The Waynesville Mountaineer
Published In The County Seat of Haywood County At The Eastern Entrance of The Great Smoky Mountains National Park
FIFTY-SECOND YEAR NO. 48
WAYNESVILLE, N. C, THURSDAY, DECEMBER 3. 1936
$1.00 IN ADVANCE IN COUNTY
News Events of
Last week a man in New York
napped up a bargain of Confederate
Kind for ?6.00 $10,000 worth due
Julyl, 18(38, which means that about
$.j,").000 in interest has piled up, but
the new owner fortunately does not
expect to collect. The sale was made
at the Adrian II. Muller & Sons, auc
tion rooms in Vecsey Street, New
New York City, where all sorts of
oddities in securities change hands.
The Siamese twins, Simpiicio ami
i ,uio (iodina. were separated surgi-
cally last week shortly after Liu io
had died of rheumatic feve-. Sim
plieio. untouched by hi.s- brother's ill
ness has been recovering , from tin1
operation, according to reports and
preparing for the first time in his
t '.verm'-eight years for an independ
THE MARITIME STRIKE
Striking seamen of Atlantic ami
Gulf ports made important gains on
tw0 f nints last week in their effort to
complete the tie-un of the Eastern
c-eaboard. On the home sector they
added to their ranks more than 1,000
licensed officers, members of the Mas
ters Mates and Pilots Association, and
by the Marine Engineers Beneficial ,
Association, who were ordered out by 1
their national official. .
FIN AN VI NO TH E FAIR
So far New York City has appro
priated $7,000,000 directly for. ithe
1.039 fair, most of it for the acqui
sition of land; about $1,000,000 will
lemain to put up a city exhibition
building. Additional sums totaling
$10,000,000 will be spent by the city
for sewers and other improvements
upon the grounds. The state has ap
propriated $2,200,000 for parkways
and landscaping, the Federal govern
ment has not yet contributed, but the
next Congress will be asked to pro
vide $5,000,000 t0 $G 000,000. Last
week the World's Fair Corporation
announced that its own budget above
governmental contributions would be
Evidences', of life that existed
1,500,000,000 years ago have been dis
covered in Iron Mountain, Mich., by
WPA workers, blasting a quarry, ac
cording to Oscar H. Reinholf, geolo
gist and mining engineer. Reinholf be
lieves the discovery places the Upper
peninsula of Michigan as more an
cient than the Saratoga Springs re
gion, long believed to have sustained
the oldest life.
TRAFFIC DEATHS DECLINE
Official records revealed last week
'that 114 persons were killed in traf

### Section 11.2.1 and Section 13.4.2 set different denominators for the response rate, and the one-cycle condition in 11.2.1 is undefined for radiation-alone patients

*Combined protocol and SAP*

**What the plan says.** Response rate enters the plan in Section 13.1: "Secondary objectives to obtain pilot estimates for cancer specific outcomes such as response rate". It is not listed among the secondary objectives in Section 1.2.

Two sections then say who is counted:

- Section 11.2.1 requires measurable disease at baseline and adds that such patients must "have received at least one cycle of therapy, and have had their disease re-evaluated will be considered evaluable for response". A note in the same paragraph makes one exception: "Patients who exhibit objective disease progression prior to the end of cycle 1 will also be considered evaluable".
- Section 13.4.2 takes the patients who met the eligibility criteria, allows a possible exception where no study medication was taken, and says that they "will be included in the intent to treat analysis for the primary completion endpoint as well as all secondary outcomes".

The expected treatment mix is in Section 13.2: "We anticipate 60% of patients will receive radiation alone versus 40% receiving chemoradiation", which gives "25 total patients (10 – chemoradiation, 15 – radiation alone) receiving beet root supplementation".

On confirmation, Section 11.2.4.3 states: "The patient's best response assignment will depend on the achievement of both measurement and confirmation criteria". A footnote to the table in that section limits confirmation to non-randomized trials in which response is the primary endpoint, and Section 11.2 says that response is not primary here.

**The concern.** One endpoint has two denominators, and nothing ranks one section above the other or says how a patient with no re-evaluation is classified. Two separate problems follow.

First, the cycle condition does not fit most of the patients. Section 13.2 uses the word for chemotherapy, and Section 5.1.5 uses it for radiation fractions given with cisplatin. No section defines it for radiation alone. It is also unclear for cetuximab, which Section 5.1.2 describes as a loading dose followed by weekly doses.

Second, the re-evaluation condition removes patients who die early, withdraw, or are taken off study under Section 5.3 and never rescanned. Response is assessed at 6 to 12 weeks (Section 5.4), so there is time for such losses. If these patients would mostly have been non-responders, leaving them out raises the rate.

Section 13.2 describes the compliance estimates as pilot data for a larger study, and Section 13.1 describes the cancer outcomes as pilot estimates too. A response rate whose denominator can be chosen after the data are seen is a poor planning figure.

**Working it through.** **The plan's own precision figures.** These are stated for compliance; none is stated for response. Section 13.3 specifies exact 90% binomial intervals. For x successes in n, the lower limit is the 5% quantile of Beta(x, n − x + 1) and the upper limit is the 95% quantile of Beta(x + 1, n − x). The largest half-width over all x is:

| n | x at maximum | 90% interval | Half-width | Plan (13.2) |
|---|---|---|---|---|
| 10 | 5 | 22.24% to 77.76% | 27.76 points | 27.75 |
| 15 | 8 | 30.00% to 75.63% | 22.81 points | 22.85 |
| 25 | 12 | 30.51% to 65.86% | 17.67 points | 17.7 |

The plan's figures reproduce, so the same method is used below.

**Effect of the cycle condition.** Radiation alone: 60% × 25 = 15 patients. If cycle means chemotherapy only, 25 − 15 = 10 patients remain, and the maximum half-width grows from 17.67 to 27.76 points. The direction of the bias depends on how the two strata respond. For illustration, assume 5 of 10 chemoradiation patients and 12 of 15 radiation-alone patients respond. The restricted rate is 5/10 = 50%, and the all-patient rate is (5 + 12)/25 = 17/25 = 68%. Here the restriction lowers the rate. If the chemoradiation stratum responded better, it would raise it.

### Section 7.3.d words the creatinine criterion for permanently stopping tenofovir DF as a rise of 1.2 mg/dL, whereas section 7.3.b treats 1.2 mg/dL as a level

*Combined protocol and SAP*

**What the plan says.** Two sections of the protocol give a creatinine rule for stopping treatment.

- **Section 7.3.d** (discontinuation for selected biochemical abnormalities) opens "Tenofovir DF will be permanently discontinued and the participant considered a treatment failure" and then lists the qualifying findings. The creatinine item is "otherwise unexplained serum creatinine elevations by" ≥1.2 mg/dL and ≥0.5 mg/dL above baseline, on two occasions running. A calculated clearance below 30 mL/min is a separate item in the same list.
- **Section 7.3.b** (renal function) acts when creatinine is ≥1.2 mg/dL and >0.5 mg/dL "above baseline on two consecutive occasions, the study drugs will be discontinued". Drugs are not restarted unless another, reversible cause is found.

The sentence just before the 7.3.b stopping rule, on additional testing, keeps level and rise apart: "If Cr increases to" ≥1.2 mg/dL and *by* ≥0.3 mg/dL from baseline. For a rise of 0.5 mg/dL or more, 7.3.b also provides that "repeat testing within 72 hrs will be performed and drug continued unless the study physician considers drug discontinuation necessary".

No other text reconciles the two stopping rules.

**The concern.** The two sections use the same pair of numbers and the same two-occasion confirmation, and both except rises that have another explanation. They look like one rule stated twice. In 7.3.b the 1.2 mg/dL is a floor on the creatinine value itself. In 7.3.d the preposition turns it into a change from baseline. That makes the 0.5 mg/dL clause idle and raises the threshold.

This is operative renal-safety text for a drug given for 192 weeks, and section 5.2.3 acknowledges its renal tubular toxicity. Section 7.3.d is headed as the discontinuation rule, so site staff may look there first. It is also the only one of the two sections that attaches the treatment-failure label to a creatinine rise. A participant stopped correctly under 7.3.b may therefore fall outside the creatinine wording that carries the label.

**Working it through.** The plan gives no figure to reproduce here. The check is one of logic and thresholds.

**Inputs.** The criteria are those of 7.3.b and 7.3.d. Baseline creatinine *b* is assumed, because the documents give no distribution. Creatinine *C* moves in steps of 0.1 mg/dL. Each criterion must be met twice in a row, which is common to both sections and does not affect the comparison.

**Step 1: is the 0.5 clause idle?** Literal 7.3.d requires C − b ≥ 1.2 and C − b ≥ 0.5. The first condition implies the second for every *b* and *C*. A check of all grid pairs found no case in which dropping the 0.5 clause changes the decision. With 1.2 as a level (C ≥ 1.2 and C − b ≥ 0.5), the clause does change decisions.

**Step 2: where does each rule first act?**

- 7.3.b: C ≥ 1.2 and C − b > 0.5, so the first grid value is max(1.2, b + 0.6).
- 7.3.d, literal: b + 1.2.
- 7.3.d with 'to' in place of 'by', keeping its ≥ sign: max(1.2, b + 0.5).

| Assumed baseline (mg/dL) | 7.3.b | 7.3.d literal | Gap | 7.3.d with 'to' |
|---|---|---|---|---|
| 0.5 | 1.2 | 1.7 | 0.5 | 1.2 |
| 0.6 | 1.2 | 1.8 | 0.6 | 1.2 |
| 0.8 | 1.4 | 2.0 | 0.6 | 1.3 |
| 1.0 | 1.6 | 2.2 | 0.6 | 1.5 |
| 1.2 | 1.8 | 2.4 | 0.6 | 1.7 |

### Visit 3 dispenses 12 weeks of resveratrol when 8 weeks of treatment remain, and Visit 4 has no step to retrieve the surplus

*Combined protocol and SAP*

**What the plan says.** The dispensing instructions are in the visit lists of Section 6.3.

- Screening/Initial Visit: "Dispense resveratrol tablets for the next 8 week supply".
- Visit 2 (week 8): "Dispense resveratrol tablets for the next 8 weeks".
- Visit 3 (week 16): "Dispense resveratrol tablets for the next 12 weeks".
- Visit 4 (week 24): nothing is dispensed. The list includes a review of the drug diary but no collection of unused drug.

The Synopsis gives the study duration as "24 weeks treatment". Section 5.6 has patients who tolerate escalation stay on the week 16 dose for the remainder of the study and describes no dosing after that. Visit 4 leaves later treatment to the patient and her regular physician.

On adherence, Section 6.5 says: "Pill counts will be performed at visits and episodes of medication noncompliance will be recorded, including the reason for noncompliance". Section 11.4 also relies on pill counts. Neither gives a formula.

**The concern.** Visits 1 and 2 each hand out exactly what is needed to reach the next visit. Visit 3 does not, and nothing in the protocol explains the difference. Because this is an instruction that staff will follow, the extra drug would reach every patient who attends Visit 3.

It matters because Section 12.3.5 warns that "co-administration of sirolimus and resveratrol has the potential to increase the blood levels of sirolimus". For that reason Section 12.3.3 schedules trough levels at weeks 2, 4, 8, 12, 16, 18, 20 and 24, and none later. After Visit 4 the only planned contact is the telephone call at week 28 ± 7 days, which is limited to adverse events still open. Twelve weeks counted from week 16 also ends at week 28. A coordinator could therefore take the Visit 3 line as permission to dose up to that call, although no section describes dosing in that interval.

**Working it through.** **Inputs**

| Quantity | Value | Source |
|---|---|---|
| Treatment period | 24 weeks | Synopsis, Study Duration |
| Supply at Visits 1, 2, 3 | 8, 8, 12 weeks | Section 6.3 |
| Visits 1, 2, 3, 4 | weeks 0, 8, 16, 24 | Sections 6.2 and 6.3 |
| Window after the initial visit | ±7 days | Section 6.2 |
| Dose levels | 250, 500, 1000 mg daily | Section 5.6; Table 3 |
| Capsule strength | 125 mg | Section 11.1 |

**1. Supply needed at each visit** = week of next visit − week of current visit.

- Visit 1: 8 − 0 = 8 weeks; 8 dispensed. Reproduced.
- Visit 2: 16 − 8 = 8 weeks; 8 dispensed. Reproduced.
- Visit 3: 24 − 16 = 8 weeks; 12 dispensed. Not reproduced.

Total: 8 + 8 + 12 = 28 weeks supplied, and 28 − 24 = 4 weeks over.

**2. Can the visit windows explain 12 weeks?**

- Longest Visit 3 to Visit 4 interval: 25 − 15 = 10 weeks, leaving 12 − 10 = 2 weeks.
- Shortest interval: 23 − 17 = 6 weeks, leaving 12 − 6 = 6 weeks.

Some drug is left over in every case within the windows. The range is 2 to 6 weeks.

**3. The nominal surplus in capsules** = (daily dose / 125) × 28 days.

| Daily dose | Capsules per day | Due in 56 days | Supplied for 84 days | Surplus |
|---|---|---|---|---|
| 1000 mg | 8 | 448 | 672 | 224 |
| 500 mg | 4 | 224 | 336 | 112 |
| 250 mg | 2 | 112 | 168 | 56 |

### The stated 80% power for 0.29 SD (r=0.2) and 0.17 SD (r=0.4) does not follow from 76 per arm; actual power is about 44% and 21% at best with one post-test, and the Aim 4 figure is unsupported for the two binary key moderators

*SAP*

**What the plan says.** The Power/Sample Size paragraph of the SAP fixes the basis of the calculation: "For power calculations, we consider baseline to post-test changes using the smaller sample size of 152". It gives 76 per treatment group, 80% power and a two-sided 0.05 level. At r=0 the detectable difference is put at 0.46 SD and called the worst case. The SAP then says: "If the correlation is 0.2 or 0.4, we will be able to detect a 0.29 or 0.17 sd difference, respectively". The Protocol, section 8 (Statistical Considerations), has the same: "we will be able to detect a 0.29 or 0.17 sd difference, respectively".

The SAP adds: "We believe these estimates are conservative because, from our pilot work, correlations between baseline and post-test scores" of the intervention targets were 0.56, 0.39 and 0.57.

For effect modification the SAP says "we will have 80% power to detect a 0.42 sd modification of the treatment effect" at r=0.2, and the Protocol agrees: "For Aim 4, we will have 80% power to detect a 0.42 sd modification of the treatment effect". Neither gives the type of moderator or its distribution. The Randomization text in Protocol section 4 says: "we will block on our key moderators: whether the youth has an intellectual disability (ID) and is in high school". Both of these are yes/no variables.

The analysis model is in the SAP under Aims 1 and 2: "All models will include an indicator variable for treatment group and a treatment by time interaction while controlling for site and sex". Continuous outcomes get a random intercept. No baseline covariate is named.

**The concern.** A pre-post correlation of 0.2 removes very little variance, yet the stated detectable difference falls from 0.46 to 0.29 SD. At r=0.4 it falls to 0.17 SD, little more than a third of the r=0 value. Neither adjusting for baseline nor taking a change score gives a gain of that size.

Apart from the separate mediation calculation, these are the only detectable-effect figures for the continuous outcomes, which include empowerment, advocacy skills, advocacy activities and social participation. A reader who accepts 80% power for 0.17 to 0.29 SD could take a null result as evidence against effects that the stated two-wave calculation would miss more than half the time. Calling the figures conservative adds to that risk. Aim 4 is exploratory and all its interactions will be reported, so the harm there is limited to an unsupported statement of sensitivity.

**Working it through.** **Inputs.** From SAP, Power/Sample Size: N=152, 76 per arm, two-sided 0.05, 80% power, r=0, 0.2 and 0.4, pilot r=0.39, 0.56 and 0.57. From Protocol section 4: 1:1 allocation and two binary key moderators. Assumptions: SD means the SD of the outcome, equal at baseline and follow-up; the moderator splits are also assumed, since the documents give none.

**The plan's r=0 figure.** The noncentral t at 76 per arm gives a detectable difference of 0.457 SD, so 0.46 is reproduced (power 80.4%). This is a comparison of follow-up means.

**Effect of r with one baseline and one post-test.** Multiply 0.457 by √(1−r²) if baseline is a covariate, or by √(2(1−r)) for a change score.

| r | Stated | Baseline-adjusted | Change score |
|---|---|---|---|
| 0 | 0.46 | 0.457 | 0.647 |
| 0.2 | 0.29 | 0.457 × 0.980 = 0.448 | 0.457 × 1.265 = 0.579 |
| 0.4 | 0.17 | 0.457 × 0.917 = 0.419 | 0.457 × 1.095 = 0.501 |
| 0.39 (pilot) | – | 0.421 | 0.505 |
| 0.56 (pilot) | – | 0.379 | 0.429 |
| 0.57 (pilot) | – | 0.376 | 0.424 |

fic accidents in North Carolina, "in
October this year as compared with
131 in 1935," and that during th
first ten months of the year fatali
ties totaled 1,010 against 1.120 dur
ing the corresponding time last year.
A. J. Maxwell, commissioner of reve
nue attributes the 10 per cent de
crease for the 10 months period to
the increase in the state highway
patrol personnel and the driver's li
cense law which went into effect last
HOLIDAY DEATH TOLL HIGH
;'-' Thanksgiving holiday tragedies took
a toll of at least 74 lives in the United
States, according1 to the reports of
last Thursday night. More than two
thirds of the victims met death in
road and street traffic accidents
Others were killed in hunting- acci
dents, fires, train mishaps and other
tragedies. At least 13 were killed in
, SHIP STRIKE CONTINUES
While thousands of striking mari
time workers sat down to skimpy
Thanksgiving dinners, union nego
tiations and government representa
tives worked out plans for using two
fishing vessels to maintain a 10 day
service between Seattle and Alaska.
Interior; department authorities at
San Francisco worked at high speed
to get an emergency ship under way
to Sitka and Cordova .within five days
to relieve what was described as a
fond shortage situation threatening
to become serious.
The following cash prices were be
mg paid Wednesday by the Farmers
Chickens, heavy weight hens ...... .10c
Chickens, fryers .. ... .... . . '; '.. ... , ...10c
E?gs, dozen , ....';.,...:...... ,35c
Corn, bushel ., ....75c
Wheat, bushel ... ; . . . ... . . . ...J$1.00
For J. R. Francis
Set At Two Today
Well Known Carpenter and Me
chanic Passed Away Tues
day of Pneumonia
Funeral services will be held at
the home this afternoon at two o'clock
for John Robert Francis, t4, who
passed away late Tuesday afternoon,
of pneumonia, at his home in Hazel
wood. The services will be conducted by
Dr. R. P. Walker, of this city, ami
Rev, V, F. Creson, of Asheville.
Hurial will be made in Green Hill
Mr. Francis was born in this coun
ty, November 4, 1S72. He was a
caipenter, builder and mechanic, and
recognized as one of the best in the
He is survived by hi. widow, ih'ee
lauchtc: s. Mrs. (', M. Morgan. Ashe-
viile. Mrs. 11. V. liurnelt. Wayiies
vi;ie. ami Mis. t'harles Smith. Sylva;
tw ns, Samuel Francis, of Tay
lursyiMe, and William Way, of this
city. AIs'i three brothers and -one
. l'allbeareis will be: T. I..
Charles Russell, ,). K. Hoyi
Welch, .1 a nu s Craw ford, ami
By Junior Order
The linal chapter of the Junior
Order United American .Mechanics
elected officers at a recent meeting,
and at the same time inaugurated an
: attendance contest, with Hoy
l and Otis Kurgin, leaders of
I teams. The team,; were chos.
cn at the
j meeting Tuesday night.
The officers elected, were as -follows,
jaiui will serve until June:
i Coum ilor, Homer Henrv.
Vice Councilor, Sam Hradley.
Recording Secretary, ' L. Massey.
Assistant Recording Secretary, ('.
Financial Secretary, F. A. Burgin.
Treasurer, W. T. MehatToy.
Chaplain, A. C. Arrington.
Warden, Tom Smith.
Conductor, Bob Fie.
Inside Sentinel, Otis Burgin.
Outside Sentinel. Roy Phillips,
Trustees, J. R. Boyd, Roy Phillips,
and Z. 1.. Massey.
To Nine On Friday
The coldest weather of the year was
experienced Friday and .Saturday,
when the, official thermometer dropped
to nine, while ice and snow covered
The second light snow of the sea
son' fell Monday night, but soon
melted, as the thermometer climbed
.Othe-v official 'readings will be found
in the lower right hand corner of this
Herman Stump, 19,
Buried In Virginia
Funeral services for Herman' .Stump,
19, were held at the home of his par
ents, Mr. and Mrs. T. i. Stump, in
HazelwiMxi, Saturday afternoon, with
Rev. O. C. l.andrum and Rev. Frank
Immediately after the services the
body was carried to Salem, Va., where
burial was made. The family and j
friends who went to Virginia, returned
Death came about midnight Fri.lay '
night, following a brief illness. ;
He is survived bv one sister. Miss
Gladys Stump, and his parents.
Meet Again Friday
The board of commissioners met on
Monday of this week, and present
plans are to hold another session on
Friday to complete their year's work